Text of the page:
-The video concludes that whether the determinant of a tensor is itself a tensor depends on the location of the indexes. If the indexes are mixed (one upper and one lower), the determinant is an invariant scalar (a tensor of rank zero). If both indexes are on the bottom (covariant), the determinant is a relative tensor of weight two, and if both are on the top (contravariant), it is a relative tensor of weight negative two.

###### Outlines

##### ๐ง Tensors and the Delta Function

This paragraph introduces the concept of tensors as a subset of relative tensors and explores the delta function's role in expressing the determinant of a second rank mixed tensor concisely. It explains how if a tensor is involved in the determinant calculation, the result is also a tensor, leading to the determinant being a scalar function. The paragraph also discusses the transformation of the determinant expression in different coordinate systems.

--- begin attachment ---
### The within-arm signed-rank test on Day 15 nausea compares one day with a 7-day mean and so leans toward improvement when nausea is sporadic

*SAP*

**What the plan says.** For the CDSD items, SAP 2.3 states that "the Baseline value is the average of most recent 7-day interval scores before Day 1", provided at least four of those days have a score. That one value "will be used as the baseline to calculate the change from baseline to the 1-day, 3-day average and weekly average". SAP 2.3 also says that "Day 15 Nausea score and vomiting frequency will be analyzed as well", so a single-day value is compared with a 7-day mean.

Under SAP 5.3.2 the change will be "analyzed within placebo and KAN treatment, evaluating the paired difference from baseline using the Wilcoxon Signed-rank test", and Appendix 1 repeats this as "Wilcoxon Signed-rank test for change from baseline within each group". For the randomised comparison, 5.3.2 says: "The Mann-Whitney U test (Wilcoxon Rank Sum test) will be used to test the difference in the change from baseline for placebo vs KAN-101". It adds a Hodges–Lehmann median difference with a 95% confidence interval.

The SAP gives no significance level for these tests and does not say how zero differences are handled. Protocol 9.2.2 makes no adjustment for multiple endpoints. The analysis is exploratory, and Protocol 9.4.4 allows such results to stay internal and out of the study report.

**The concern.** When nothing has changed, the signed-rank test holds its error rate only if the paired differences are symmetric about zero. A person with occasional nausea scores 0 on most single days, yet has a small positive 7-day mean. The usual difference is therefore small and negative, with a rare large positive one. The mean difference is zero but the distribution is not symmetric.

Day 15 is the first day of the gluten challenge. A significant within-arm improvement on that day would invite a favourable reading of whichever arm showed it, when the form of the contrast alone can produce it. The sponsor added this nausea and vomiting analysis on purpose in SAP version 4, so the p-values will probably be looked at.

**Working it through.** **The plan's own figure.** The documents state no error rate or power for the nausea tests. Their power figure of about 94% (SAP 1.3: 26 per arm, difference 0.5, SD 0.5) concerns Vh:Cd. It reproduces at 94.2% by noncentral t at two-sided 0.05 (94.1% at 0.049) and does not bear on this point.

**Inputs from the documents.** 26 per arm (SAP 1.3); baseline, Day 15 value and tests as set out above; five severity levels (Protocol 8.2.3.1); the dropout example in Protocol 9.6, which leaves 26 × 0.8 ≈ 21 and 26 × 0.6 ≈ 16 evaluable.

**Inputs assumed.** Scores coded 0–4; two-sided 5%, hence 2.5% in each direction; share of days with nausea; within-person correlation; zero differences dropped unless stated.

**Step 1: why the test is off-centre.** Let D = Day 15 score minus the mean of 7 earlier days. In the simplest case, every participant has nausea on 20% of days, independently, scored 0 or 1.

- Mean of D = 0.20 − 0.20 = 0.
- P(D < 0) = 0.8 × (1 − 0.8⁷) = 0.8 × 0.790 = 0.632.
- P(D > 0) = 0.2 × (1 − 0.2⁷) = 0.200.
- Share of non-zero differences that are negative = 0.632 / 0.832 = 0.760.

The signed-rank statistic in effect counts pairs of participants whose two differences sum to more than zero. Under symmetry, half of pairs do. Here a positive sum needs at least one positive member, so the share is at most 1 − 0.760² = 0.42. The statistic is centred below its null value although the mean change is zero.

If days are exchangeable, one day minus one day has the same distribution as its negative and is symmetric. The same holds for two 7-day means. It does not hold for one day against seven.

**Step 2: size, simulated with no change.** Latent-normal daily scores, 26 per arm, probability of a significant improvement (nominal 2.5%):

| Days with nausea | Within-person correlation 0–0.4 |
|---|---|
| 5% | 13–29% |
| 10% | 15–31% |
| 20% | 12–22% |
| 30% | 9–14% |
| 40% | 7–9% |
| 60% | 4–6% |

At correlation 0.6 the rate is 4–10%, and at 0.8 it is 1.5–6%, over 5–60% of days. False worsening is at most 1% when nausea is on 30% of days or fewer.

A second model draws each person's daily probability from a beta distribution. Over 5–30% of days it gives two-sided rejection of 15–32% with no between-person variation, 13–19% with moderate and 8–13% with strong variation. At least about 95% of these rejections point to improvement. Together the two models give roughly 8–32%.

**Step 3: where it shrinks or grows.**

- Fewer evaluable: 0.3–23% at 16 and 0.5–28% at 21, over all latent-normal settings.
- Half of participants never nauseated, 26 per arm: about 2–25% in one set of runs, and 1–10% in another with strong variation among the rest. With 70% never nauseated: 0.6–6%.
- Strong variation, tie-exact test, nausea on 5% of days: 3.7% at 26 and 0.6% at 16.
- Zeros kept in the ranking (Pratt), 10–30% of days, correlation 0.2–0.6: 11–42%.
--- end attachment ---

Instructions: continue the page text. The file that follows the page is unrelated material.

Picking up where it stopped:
##### ๐ The Multiplication Property of Determinants

The second paragraph delves into an important property of determinants, demonstrating that the product of the determinants of two tensors is equal to the determinant of their product. This property is not limited to tensors but is proven using tensor calculus, showcasing its utility over traditional linear algebra methods. The paragraph also sets the stage for further investigation into the determinants of tensors with different index configurations.

##### ๐ Transformation Rules and Relative Tensors

Here, the script discusses the transformation rules for permutation symbols and the concept of relative tensors. It explains that permutation symbols do not transform as tensors due to additional Jacobian factors in their transformation rules, leading to the introduction of relative tensors, which have a weight determined by the exponent of the Jacobian factor. The paragraph also clarifies the difference between absolute tensors (relative tensors with weight zero) and relative tensors.